India China Relations Dip: Delhi 'Expels' Scribes, Beijing Warns Of 'Serious Consequences'
NEW DELHI: India China relations have been steadily deteriorating with no move whatsoever to stem the tide since China resisted the declaration of Jaish e Mohammed chief Masood Azhar as a terrorist and went on to block the Indian bid for membership of the Nuclear Suppliers Group after a move by New Delhi to give visas to known Chinese dissidents for a meeting at Dharamshala.
A war of words that accompanied the above, has intensified now with China using its official media to warn India of serious consequences following the expulsion of three Chinese journalists of the Xinhua News Agency. New Delhi has not extended the visas of Wu Qiang, Xinhua bureau chief in Delhi and Tang Lu, chief correspondent at the Mumbai bureau and a Xinhua reporter. No official reason was given for this although source based reports in sections of the media claimed that the journalists were alleged to have extended the scope of their work by meeting Tibetan activists at Dharamshala. The other charge was that they conducted interviews under fake names.
Although this still remains in the scope of speculation, the decision not to extend the visas is being interpreted as part of the ongoing tensions between New Delhi and Beijing, more so as there have been no diplomatic conciliatory moves since.
China’s official media the Global Times, has warned now of “serious consequences” in an editorial. Lü Pengfei, former India-based special correspondent with the Global Times, said there is absolutely no need for Chinese journalists in India to conduct interviews under fake names and it is completely normal for reporters to request interviews with the Dalai Lama group.
The editorial went on to say, “If New Delhi is really taking revenge due to the NSG membership issue, there will be serious consequences.”
It further added, “In any case, it's not a good thing that India has turned down Chinese reporters' applications for new visas. The act has sent negative messages and media communications between China and India will inevitably be negatively impacted.”
“ India has a suspicious mind. No matter whether Chinese reporters apply for a long-term or a temporary journalist visa, they will come across many troubles. Complaints about difficulties of acquiring an Indian visa have also been heard from other Chinese who deal with India. In contrast, it's much easier for Indians to get a Chinese visa.”
The article carried a veiled threat in its reference to the “by and large tranquil border” between the two countries and the “steadily booming trade” and the subsequent warning, “but problems emerge when it comes to issues that the two are at odds.” And made it clear that the time had come for China to restrict visas to Indians as well.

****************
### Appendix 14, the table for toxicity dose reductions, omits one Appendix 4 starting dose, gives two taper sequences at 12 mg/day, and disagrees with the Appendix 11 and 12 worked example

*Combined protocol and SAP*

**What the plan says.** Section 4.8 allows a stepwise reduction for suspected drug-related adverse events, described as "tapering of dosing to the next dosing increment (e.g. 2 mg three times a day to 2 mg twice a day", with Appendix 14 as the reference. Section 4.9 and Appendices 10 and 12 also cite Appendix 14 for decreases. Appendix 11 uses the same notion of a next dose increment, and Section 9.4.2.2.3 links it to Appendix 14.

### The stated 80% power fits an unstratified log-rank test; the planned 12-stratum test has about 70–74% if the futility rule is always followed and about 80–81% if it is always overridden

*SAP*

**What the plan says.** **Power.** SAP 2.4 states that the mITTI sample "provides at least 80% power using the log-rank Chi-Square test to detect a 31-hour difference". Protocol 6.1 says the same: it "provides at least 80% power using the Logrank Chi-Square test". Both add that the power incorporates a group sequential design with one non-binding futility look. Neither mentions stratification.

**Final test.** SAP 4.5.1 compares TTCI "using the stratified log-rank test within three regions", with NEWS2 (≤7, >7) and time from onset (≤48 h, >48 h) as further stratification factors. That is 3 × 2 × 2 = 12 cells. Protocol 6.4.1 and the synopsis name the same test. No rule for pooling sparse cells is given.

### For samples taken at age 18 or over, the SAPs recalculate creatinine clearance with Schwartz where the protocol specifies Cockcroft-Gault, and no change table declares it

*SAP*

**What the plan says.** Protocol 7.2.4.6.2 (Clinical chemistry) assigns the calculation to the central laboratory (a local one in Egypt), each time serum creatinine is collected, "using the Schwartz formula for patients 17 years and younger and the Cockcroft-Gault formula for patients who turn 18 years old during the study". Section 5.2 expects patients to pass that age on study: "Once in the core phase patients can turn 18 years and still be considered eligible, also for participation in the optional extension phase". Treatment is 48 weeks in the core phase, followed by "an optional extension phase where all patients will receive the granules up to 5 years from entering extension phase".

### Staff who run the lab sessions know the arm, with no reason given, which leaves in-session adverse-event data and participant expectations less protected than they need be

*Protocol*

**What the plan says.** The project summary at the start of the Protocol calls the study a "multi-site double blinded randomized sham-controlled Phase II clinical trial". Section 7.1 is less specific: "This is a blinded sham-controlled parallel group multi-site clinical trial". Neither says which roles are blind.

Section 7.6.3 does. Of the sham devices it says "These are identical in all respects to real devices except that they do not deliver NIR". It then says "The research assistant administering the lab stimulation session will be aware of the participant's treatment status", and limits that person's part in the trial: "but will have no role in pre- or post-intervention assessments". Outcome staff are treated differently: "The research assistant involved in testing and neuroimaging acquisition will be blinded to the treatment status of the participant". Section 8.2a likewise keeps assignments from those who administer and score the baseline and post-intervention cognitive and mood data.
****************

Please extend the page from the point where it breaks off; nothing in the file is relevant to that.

The editorial stated, “Indian society in recent years has witnessed soaring nationalism. Crowned by Western public opinion as the world's biggest democracy, the Indians have a strong sense of pride. China should stick to a friendly strategy toward India, as we believe bilateral friendship is in the interests of India as well. On the visa issue this time, we should take actions to display our reaction. We at least should make a few Indians feel Chinese visas are also not easy to get.”
This editorial seen as the official Chinese view, comes on the heels of another article in the Global Times reacting to Indian media reports of 100 tanks positioned near the Indo-China border. China’s official media said this report could impact adversely on Chinese investment in India. It maintained that Chinese outbound investment had increased by 58.7 per cent, with “a great number of Chinese firms, including smartphone manufacturer Xiaomi and PC computer maker Lenovo, have turned their eyes toward India.”
It went on to state, “This new wave of Chinese investment only just begins to meet India's rising import demands”. And added, “however, it is puzzling that while deploying tanks near China's border, India still strives to woo Chinese investment.” And pointed towards “investing risks” inherent in this move.
The editorial also made a dig at India’s growth claims with,“In an index on the ease of doing business, from the World Bank, India currently ranks 130 out of 189. Despite India's stated goal to rise to within the top 100 this year, the nation has its work cut out for them.
Additionally, the illiteracy rate in India remains high and continues to hinder the country's efforts to improve its productivity, adding to evidence that India can not make itself a promised land for Chinese manufacturers overnight.
Furthermore, the deploying of tanks near the Indo-China border may hit a nerve within the Chinese business community, causing investors to weigh the threat of political instability when they make investment decisions.”